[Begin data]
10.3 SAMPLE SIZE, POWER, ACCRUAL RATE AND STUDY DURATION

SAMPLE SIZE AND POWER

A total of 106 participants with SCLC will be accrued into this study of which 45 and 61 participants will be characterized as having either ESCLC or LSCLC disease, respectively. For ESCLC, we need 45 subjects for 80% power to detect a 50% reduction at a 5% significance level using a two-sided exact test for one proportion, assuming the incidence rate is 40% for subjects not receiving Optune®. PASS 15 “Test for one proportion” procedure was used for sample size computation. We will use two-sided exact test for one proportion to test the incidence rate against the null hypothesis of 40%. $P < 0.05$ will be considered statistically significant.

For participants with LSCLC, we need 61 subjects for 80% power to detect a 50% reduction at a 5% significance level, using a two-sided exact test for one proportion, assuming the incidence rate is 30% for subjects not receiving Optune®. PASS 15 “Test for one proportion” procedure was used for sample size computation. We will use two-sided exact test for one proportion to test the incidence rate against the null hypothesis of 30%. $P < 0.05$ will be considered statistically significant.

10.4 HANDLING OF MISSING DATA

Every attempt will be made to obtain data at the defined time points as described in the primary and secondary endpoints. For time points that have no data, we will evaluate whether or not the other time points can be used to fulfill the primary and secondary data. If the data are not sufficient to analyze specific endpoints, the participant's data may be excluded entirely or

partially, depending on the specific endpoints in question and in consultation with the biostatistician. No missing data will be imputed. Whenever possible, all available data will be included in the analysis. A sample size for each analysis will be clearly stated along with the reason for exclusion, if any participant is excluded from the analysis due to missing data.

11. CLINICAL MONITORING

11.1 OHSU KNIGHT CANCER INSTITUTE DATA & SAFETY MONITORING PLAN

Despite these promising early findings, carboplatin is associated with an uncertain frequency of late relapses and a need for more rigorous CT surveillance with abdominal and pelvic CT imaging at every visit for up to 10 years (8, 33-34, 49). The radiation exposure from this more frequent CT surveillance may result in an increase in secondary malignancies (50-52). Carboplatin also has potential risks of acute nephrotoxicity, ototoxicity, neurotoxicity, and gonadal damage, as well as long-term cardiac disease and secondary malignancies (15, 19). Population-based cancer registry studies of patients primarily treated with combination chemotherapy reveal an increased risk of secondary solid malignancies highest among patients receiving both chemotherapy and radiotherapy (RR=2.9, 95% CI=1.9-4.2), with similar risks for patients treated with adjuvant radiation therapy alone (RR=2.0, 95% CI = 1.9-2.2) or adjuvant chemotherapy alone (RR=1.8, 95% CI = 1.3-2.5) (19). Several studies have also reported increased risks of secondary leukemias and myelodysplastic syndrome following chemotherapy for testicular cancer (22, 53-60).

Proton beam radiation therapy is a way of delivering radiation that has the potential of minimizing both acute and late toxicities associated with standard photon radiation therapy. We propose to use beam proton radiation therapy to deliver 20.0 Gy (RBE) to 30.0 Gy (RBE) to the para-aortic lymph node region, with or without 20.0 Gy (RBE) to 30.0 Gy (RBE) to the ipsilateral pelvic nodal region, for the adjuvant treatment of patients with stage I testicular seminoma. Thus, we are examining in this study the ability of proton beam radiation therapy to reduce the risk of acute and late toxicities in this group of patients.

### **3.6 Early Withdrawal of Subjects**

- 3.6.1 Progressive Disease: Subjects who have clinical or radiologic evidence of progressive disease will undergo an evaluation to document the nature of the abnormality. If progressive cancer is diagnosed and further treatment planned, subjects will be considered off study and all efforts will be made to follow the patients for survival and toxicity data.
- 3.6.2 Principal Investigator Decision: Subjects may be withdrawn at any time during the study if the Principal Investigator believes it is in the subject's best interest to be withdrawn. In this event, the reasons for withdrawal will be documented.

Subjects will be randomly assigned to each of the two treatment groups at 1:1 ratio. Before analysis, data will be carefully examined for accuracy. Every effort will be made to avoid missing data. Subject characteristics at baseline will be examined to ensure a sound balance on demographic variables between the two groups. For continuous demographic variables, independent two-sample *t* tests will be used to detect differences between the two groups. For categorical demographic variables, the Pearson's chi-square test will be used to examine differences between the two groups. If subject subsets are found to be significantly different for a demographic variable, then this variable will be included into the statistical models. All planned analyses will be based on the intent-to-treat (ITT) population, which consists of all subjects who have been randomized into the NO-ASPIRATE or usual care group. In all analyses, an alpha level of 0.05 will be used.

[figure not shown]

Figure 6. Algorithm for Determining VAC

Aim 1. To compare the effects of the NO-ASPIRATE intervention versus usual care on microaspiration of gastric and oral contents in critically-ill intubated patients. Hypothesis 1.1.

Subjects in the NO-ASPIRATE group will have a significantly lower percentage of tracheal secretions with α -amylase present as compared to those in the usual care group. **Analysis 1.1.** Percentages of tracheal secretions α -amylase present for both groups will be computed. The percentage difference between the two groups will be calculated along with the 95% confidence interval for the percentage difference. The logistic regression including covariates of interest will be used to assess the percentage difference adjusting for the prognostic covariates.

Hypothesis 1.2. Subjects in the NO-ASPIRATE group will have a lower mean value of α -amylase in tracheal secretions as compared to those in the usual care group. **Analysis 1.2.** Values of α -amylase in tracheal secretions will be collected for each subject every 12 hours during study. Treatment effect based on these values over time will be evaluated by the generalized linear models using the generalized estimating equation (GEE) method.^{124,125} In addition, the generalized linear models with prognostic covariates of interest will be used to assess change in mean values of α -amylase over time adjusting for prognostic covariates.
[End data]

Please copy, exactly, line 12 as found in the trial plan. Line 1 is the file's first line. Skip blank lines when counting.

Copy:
### **3.6 Early Withdrawal of Subjects**